Research: Galaxy Clusters & Large Scale Structure
Clusters of galaxies are the largest gravitationally bound structures in dynamical equilibrium in the universe and as such are extremely interesting both in cosmological terms and in their own right. They consist mainly of dark matter and hot intracluster gas with a temperature of 10-100 million Kelvin, the galaxies themselves constituting a small percentage of the total mass of the cluster. The Birmingham group has programmes underway to study the hot gas and the galaxies in clusters using a combination of X-ray and optical observations coupled with modelling and dynamical calculations.
One important feature of galaxy clusters is that radiation from background sources, such as quasars or distant galaxies, is bent as it passes near the deep gravitational potential well of the cluster. This phenomenon, known as gravitational lensing, can be used to explore the cluster potential, the lensed sources and the geometry of the Universe.
On even larger scales, clusters are grouped into superclusters. These huge filamentary structures extend over tens of millions of light years, and the gravitational pull of their very large masses cause large scale patterns in the velocities of galaxies. For example, the Milky Way is being pulled towards a region called the "Great Attractor".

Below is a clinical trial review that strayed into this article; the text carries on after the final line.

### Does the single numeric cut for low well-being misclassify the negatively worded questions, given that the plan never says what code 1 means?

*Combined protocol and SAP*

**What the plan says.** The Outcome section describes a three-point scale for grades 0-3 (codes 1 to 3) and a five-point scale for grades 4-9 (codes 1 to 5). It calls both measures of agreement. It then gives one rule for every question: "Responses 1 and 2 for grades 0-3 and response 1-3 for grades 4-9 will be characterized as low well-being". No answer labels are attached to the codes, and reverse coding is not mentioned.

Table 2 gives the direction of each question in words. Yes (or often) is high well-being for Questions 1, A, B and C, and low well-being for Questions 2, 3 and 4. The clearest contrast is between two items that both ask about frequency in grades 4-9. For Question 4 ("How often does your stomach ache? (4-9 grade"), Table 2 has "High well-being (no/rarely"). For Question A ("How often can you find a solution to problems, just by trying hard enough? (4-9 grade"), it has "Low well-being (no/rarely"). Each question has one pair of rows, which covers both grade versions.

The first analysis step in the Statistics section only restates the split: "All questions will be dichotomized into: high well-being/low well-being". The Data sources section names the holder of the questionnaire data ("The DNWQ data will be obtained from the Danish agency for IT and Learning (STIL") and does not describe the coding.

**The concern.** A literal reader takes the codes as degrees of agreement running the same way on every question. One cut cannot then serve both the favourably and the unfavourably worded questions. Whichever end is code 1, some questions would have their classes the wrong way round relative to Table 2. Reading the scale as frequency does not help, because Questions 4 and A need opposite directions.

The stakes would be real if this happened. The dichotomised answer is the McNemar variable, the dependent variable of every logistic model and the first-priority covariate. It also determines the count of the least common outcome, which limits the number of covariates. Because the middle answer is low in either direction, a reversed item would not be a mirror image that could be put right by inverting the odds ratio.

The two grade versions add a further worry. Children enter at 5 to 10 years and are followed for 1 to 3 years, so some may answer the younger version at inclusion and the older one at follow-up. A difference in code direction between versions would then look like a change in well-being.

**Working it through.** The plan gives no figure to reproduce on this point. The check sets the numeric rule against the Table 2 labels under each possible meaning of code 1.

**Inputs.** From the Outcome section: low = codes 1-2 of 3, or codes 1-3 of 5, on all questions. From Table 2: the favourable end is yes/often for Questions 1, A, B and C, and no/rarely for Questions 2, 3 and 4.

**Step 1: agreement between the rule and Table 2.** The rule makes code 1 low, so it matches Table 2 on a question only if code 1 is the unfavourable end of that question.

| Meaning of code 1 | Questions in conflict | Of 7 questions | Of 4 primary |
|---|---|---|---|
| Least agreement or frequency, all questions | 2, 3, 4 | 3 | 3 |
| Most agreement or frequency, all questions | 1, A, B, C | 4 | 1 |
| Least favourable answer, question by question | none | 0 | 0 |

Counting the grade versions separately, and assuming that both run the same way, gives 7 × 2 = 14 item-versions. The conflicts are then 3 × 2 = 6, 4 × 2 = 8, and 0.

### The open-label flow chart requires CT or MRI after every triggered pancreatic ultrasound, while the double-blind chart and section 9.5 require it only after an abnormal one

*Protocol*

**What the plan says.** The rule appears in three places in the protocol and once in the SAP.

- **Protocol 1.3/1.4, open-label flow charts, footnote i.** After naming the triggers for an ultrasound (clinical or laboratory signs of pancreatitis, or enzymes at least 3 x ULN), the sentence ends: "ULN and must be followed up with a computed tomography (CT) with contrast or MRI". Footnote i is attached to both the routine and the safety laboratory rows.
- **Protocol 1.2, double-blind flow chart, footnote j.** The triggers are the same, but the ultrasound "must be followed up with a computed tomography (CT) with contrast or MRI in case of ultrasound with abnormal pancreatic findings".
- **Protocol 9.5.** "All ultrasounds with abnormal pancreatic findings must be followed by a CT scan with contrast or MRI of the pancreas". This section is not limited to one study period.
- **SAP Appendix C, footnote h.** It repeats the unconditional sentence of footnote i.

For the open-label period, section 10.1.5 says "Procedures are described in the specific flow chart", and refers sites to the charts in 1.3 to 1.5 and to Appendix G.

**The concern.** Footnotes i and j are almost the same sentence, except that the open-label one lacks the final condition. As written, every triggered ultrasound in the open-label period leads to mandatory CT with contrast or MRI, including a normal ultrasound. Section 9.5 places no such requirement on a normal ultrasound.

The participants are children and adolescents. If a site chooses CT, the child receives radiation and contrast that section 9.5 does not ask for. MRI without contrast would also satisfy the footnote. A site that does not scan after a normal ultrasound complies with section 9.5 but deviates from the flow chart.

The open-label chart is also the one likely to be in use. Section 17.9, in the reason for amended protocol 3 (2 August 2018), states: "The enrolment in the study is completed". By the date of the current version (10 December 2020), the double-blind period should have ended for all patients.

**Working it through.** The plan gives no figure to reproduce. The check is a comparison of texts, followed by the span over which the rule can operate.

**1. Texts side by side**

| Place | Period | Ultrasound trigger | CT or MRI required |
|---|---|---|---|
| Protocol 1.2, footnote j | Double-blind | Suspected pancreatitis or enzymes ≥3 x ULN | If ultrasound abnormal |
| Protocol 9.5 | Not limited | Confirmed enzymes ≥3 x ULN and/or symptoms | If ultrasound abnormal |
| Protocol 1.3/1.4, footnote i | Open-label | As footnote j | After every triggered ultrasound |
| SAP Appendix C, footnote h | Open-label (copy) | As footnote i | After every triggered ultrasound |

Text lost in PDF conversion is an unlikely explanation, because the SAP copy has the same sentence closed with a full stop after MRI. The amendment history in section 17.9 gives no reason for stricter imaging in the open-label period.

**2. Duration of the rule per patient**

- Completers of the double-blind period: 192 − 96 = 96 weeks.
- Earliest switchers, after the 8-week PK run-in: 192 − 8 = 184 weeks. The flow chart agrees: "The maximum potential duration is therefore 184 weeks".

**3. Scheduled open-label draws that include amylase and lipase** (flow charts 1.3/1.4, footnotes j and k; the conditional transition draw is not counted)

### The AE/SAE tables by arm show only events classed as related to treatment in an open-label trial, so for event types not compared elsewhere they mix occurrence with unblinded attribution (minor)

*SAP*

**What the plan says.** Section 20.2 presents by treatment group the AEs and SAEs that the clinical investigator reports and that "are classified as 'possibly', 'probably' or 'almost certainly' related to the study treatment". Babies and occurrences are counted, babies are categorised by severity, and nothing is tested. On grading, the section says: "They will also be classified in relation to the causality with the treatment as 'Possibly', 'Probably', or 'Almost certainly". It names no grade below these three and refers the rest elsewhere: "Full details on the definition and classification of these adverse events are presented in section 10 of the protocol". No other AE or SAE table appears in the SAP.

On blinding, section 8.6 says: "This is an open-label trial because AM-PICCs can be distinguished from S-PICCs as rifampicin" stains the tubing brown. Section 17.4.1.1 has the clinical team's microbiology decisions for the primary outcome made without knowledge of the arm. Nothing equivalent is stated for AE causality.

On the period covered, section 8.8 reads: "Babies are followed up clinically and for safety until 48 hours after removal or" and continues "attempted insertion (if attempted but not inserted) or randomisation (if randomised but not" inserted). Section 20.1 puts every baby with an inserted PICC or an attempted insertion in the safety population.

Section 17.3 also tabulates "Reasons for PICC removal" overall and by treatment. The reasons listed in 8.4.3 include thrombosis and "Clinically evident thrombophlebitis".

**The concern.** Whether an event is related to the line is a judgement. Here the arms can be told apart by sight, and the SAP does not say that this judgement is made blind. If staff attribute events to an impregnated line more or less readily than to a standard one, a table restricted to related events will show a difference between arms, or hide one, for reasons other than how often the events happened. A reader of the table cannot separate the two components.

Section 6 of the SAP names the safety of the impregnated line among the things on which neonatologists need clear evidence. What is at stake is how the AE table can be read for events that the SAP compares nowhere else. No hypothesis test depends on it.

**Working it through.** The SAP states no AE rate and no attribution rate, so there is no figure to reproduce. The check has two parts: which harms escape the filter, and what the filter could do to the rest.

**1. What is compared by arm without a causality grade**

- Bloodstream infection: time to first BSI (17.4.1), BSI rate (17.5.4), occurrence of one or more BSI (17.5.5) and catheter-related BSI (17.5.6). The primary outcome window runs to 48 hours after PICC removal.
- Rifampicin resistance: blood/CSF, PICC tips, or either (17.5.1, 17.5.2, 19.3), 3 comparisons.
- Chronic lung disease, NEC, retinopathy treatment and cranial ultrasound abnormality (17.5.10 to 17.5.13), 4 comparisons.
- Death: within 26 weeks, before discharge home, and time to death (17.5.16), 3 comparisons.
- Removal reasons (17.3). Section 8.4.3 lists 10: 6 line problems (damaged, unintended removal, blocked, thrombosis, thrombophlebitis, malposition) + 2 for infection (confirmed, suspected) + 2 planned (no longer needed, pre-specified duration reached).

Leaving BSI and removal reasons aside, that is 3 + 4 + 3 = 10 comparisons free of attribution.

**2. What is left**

Further details of our work in these areas can be found below:
The Coma cluster is one of the nearest rich clusters of galaxies. It had generally been thought of as a rather structureless and well evolved cluster. The X-ray image above left, obtained with the XMM-Newton telescope, shows clear signs of complex substructures in the hot intracluster gas. This probably indicates that the cluster has a lively recent history, and has swallowed a number of smaller clusters within the past few billion years. For comparison, the scale bar in the top left corner is 1/3 of the angular size of the full moon. The optical image of the cluster centre on the right, shows the two yellowish giant elliptical galaxies which dominate the core region. Almost all the sources seen in this image, apart from the bright blue foreground star, are galaxies within the cluster.